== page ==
While most of the silly season gossip focuses - quite understandably - on the fate of MotoGP's so-called Aliens, rumblings are also starting to emerge elsewhere. Perhaps the wildest of the other rumors currently doing the rounds concerns Loris Capirossi, whose tough season at the factory Rizla Suzuki team is starting to take its toll. According to the Gazzetta dello Sport (as reported by Autosport), and confirmed by GPOne.com, Capirossi's manager Carlo Pernat is looking around for a way to get Capirossi out of the clutches of Suzuki for next year.
Pernat has spoken to both Fausto Gresini and Lucio Cecchinello, looking to place Capirossi with one of the two Italian ex-riders. The LCR Honda option would require Capirossi becoming part of a two-rider team, something that would please Dorna immensely, but the problem for Cecchinello would be finding the budget. Perhaps a more realistic option for the Italian veteran would be a switch to Pramac, and making a return to Ducati, the manufacturer he scored his best results with.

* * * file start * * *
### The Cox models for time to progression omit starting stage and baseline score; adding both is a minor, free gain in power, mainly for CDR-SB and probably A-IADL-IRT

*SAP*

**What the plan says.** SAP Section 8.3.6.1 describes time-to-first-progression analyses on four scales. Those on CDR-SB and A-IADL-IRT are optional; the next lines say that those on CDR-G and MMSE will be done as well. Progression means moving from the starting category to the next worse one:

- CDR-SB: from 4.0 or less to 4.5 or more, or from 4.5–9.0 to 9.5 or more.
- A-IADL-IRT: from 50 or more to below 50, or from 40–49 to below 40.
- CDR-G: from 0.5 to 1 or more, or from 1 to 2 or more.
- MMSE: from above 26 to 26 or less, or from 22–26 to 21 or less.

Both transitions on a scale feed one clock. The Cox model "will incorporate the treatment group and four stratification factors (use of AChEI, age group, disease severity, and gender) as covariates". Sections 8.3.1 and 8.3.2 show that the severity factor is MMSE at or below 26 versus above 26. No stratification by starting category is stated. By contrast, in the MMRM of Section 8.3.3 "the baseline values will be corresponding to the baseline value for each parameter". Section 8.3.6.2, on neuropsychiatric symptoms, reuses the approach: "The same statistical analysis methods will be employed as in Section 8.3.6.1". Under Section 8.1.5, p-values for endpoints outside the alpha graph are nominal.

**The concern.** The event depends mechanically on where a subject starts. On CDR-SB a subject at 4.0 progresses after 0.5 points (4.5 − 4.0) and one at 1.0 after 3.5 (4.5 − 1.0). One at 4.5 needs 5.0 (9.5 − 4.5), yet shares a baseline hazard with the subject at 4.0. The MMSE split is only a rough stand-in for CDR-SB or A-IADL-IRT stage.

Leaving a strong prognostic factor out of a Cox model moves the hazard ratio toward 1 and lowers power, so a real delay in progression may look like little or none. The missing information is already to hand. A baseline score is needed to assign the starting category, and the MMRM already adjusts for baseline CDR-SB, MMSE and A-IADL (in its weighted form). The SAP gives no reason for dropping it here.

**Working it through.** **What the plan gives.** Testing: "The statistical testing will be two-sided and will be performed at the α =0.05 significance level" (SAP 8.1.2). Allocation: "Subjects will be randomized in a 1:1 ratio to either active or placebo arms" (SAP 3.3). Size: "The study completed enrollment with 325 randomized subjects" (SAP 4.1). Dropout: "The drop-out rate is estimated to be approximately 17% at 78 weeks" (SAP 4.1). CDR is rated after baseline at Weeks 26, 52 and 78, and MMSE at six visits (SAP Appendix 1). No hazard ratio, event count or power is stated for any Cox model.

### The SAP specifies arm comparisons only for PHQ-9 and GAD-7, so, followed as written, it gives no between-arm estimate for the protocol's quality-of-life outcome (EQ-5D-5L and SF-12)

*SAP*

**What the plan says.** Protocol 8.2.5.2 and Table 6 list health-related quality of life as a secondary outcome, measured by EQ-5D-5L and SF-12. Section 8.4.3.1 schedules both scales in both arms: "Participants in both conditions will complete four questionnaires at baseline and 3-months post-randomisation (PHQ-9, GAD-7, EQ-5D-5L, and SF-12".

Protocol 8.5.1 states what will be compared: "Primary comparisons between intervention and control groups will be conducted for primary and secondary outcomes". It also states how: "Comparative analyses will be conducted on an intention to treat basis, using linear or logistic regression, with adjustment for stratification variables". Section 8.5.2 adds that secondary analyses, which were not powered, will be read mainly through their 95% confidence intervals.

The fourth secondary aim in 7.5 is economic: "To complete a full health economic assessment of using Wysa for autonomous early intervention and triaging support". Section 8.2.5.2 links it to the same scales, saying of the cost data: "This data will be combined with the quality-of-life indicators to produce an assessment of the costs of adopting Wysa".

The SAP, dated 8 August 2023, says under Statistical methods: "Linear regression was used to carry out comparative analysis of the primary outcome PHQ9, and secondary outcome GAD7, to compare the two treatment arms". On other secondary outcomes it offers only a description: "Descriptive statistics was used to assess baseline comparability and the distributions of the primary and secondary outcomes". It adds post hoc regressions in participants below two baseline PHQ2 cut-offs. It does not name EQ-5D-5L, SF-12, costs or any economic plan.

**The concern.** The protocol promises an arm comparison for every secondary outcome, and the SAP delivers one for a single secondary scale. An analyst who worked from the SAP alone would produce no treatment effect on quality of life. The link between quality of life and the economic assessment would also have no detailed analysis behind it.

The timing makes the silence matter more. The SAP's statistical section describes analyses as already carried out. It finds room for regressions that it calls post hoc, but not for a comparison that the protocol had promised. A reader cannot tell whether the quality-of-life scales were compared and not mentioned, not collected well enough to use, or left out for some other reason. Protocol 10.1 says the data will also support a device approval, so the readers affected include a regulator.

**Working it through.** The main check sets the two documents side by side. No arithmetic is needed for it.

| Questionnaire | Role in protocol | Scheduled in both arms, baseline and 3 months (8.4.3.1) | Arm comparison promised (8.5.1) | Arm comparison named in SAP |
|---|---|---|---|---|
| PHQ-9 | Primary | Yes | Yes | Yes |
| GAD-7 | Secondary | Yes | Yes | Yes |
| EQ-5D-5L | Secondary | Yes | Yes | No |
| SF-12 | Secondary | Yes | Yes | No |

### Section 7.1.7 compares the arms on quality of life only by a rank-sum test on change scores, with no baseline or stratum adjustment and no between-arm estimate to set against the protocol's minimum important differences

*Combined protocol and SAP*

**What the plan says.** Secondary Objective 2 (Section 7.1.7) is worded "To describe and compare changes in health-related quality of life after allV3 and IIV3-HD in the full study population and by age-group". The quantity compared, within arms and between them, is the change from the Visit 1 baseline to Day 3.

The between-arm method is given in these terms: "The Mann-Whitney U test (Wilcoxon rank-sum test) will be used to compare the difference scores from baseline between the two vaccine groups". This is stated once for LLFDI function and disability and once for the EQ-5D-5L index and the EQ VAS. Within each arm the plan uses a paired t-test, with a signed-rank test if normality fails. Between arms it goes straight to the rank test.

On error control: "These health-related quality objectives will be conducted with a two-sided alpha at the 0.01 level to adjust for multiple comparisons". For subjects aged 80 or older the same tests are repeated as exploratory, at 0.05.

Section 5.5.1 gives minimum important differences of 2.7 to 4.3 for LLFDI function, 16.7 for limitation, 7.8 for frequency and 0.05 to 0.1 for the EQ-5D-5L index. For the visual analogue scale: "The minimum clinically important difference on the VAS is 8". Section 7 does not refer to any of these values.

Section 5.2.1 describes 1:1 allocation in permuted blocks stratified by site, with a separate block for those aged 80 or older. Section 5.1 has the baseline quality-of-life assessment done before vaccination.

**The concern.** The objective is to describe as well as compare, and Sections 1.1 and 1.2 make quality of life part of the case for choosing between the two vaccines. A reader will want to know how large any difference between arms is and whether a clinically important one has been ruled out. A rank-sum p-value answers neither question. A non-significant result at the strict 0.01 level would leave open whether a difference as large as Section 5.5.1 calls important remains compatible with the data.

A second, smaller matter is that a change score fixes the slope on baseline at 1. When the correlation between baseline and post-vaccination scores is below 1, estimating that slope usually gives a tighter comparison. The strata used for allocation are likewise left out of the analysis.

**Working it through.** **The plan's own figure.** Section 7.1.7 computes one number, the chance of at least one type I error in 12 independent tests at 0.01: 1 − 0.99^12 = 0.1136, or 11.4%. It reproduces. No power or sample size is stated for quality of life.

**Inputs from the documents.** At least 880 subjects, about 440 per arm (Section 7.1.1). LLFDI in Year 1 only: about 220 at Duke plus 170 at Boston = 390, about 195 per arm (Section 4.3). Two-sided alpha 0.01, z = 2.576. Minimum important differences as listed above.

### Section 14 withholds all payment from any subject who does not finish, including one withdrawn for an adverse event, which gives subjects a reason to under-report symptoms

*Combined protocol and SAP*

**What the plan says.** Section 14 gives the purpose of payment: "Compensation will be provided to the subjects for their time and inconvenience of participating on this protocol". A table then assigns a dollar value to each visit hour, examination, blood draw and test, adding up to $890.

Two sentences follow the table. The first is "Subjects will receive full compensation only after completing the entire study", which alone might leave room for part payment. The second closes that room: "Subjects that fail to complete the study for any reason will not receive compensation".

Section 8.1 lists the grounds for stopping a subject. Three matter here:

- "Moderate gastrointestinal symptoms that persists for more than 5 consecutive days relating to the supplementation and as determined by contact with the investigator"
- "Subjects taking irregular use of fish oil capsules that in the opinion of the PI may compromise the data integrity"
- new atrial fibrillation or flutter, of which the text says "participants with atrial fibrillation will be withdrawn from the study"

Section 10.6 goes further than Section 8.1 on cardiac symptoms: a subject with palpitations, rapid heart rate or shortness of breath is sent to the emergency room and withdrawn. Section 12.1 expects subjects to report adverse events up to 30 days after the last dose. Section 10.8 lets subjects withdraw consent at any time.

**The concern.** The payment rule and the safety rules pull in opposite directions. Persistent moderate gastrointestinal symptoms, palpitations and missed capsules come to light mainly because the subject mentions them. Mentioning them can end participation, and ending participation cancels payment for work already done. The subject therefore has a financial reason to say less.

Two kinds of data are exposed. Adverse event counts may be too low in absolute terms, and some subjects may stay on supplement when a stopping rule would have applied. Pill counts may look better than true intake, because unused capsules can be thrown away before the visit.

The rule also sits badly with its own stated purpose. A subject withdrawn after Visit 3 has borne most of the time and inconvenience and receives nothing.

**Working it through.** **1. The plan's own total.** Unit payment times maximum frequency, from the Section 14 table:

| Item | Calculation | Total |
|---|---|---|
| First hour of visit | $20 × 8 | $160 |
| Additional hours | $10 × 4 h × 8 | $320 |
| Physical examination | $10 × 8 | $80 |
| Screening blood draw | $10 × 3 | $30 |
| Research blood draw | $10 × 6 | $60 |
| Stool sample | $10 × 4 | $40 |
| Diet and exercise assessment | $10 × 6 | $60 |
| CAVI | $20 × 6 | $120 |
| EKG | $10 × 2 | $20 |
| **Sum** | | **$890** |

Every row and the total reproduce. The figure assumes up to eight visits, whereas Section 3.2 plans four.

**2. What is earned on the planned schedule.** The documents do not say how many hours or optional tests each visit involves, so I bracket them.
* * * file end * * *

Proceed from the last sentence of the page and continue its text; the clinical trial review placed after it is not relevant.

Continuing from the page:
The problem with all these options, Pernat told GPOne.com, was naturally one of money. In a satellite team, Capirossi could not command anywhere near the salary the Italian is receiving in his current position. The only factory options open to Capirossi would involve a switch to World Superbikes, a move that Pernat insists Capirossi is not interested in. But a satellite ride on a more competitive machine would be preferable to his current uncompetitive factory steed.
But perhaps the wildest of the current options Pernat is examining for Capirossi would involve a switch to Yamaha. Should Colin Edwards receive the call to ride the bike left vacant by Valentino Rossi - a move the Texan has insisted has a probability of "0.0%" - then Capirossi could switch into the Tech 3 team to take Edwards' place, in anticipation of a full-time ride with the team in 2011.
The obvious problem with that scenario is of course that Capirossi already has a contract with Suzuki, one which pays the Italian tax exile - Capirossi is currently resident in Monaco, though the Italian tax authorities dispute that reading of events - a very healthy wage. Breaking contracts - though sadly all too common nowadays - can be a very expensive business, and with a multi-million tax bill from the Italian internal revenue service, Capirossi may decide that discretion is the better of valor, and stay where he is until the end of the year.